Saturday, 7 September 2013

Wx - Lx Records: Part 2

In this post, which in retrospect I will call Part 1, I introduced the idea of using RE24 and REW to get an idea of what pitchers' "true" win-loss records should be. This is an attempt to reduce or eliminate the effect of team offence on what is deserving of a win, a loss, or a no decision, without removing the start-to-start luck experienced by the pitcher.

If a pitcher gets lucky and has a great season despite allowing an alarming number of base runners and warning track fly balls, that pitcher is deserving of wins, as they currently stand, despite the fact that you may not want that pitcher to lead your staff next year. If that same pitcher ends up with a lot of losses and no decisions because his team's offence only averages 2 runs per game- those are the kind of W-L fluctuations I am trying to see past.

One of my sharp readers commented that in the hitters post, I was comparing Wx-Lx for hitters with W-L for pitchers. Good point.

In this post I want to put some big tables of Wx-Lx for pitchers, then:
a) see if it still makes sense
b) see whose W-L records may not be as great as they seem

a) and b) are related - part of the Wx-Lx making sense is who would benefit and who would not from this alternative scoring system.

Friday, 6 September 2013

W - L for Hitters (Part 2)

In Part 1, I introduced the concept of win-loss records for hitters that are within the same range as real pitchers' win-loss records. I built many tables of single season win-loss records.

Now I will look at a few selected players' career totals, in a few different categories: no-doubt hall of fame type players (Willie Mays, Hank Aaron, Frank Robinson, Mickey Mantle, Rickey Henderson, Barry Bonds); mid-level hall of fame types (Cal Ripken, Pete Rose, Robin Yount, Paul Molitor); borderline cases from the last few years (Craig Biggio, Jim Rice, Andre Dawson, Kirby Puckett); and current players who I think might be interesting (Albert Pujols, Miguel Cabrera, Vernon Wells, Adrian Beltre, Adam Dunn). I will then pick a couple of comparable pitchers based on their real win-loss records.

Let's start with the all time stat-masters.

Thursday, 5 September 2013

W - L for Hitters

Baseball fans learn to understand win loss records pretty quickly. At least until they become the dreaded sabermetricians who doubt everything they ever knew about win loss records.

But, win-loss records are still a thing, and given a win loss record you probably have an 80% chance of understanding what kind of season that pitcher had. When I was a kid, Jack Morris came to play for the hometown blue jays and WON 20 GAMES. Well, he was worth 2.9 WAR that year, and his 4.04 ERA was not special. So that is a misleading example. I have already written about Cliff Lee and how much his 2012 6-9 record means.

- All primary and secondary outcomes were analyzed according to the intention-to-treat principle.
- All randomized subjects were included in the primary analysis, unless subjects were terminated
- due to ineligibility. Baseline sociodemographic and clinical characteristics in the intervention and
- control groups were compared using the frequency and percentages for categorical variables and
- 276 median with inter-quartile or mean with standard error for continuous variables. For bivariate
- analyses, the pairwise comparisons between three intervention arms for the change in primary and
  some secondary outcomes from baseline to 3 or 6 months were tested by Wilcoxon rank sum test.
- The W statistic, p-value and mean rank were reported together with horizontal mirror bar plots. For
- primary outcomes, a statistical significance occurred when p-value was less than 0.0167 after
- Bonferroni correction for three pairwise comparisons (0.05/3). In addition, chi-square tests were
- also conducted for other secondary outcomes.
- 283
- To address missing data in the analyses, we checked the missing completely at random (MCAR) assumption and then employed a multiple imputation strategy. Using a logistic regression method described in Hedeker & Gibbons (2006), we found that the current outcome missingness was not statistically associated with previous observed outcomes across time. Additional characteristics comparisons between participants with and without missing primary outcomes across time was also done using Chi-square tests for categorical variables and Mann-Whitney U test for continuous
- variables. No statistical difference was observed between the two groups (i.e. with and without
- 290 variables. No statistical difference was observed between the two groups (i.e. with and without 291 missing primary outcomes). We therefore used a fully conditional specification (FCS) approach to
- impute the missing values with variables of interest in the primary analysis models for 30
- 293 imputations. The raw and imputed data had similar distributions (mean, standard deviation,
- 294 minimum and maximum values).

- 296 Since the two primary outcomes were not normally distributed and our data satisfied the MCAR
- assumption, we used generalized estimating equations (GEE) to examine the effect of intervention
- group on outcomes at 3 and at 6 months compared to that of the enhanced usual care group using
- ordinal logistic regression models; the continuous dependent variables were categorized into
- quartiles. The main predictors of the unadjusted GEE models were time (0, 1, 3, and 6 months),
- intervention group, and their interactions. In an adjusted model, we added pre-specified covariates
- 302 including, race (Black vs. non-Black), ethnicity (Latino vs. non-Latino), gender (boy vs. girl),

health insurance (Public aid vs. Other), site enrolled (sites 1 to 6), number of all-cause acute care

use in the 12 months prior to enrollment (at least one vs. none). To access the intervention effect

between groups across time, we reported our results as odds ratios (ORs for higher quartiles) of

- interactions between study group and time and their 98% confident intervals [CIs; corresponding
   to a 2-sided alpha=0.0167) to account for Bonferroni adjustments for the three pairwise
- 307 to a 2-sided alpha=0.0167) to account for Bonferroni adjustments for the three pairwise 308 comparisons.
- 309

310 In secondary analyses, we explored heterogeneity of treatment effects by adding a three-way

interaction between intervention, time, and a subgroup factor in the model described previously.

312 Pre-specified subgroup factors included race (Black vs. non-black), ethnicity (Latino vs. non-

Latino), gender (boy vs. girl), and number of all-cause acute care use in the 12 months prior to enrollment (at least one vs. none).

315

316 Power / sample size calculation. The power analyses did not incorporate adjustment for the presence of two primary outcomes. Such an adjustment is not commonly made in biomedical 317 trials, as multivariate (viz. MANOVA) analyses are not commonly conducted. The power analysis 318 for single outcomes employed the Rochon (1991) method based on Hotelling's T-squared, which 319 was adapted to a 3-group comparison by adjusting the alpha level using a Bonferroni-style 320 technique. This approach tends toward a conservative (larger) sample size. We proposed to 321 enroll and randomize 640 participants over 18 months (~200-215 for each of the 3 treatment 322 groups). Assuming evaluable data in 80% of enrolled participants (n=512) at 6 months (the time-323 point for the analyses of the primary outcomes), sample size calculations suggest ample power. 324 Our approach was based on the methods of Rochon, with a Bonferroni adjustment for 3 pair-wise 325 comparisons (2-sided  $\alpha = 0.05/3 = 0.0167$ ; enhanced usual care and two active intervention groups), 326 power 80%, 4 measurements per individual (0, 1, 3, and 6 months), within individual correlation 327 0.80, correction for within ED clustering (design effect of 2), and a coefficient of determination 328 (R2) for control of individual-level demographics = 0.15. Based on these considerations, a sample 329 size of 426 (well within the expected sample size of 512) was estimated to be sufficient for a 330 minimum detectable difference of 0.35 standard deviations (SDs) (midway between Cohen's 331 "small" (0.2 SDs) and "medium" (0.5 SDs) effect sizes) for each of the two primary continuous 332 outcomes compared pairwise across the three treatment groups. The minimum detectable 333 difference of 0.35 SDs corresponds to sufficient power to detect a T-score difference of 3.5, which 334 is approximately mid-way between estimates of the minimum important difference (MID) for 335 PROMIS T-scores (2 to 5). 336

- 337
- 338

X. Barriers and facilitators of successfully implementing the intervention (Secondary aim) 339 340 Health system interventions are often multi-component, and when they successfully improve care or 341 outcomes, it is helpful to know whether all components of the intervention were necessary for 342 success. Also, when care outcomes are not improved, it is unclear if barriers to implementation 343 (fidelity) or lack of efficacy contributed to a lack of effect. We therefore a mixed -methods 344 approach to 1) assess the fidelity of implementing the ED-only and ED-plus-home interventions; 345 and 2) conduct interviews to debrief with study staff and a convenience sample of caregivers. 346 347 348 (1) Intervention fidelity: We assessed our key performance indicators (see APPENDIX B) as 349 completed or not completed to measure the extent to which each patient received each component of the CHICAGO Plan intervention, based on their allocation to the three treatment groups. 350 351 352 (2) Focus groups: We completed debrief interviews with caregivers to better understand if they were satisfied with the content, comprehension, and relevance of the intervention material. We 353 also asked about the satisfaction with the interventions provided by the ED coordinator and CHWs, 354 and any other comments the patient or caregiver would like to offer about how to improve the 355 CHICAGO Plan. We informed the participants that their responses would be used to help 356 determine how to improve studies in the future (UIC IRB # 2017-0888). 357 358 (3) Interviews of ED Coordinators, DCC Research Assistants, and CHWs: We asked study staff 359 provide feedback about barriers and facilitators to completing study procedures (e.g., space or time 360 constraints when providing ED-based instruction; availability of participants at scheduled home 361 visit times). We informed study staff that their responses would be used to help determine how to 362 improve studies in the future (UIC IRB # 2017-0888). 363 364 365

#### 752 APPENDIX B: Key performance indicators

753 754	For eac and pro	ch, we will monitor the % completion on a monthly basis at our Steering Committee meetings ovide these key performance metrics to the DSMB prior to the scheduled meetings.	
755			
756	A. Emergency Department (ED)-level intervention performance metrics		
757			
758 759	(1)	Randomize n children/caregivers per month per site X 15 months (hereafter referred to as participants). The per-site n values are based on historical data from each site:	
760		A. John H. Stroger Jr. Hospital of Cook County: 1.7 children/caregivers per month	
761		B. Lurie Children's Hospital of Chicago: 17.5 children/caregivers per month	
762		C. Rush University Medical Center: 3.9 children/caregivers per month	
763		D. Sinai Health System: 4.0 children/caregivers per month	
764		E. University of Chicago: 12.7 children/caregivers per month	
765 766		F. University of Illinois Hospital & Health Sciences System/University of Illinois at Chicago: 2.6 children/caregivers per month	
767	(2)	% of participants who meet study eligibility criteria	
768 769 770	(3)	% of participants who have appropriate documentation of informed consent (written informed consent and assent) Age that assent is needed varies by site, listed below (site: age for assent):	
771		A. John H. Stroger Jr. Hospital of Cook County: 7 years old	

Anyways, yesterday I decided to turn RE24, which can transform into REW, into an equivalent win loss record that depends a little less on how the pitcher's team does in individual games and a little more about how the pitcher actually, you know, pitches. I can't go into what RE24 means again, so please go read that one first.

The Win is Dead! Long Live the xWin!

I was reading Joe Posnanski's blog, as usual, when I went through this article and came across a comment by one of his Brilliant Readers, Stephanie. Which got me thinking that it's time for a blog post.

The article is about the building support which has been apparently formalized into killing the win as a statistic because it's dumb. But maybe we should still keep it, because everyone knows the win and its a very easy to understand statistic. 20-5 is a great season. 11-13 is a mediocre season. 3-12 is a bad season. Ok.

I've already been over this, but although wins and losses are certainly correlated with a good pitching season, they can be incredibly misleading. So I am proposing an alternative, a way to turn a very good and robust advanced metric into a win loss record. For now, let's call it xWins and xLosses, or Wx-Lx.

First, a look at old wins and losses.

To get a win, a starting pitcher must
- pitch at least 5 innings
- leave with his team in the lead
- his team never gives away the lead and wins the game

To get a loss, a starting pitcher must
- start the game
- leave the game with his team losing, and his team never comes back to even tie the game

Ok. That's a weird statistic, right? Relief pitcher wins are even worse. For example, you could pitch 1/3 of an inning, give up 5 runs so that your team is tied or losing, but finish the inning. Now have your team mount a comeback in the next half inning, get pulled out of the game, and pick up the WIN.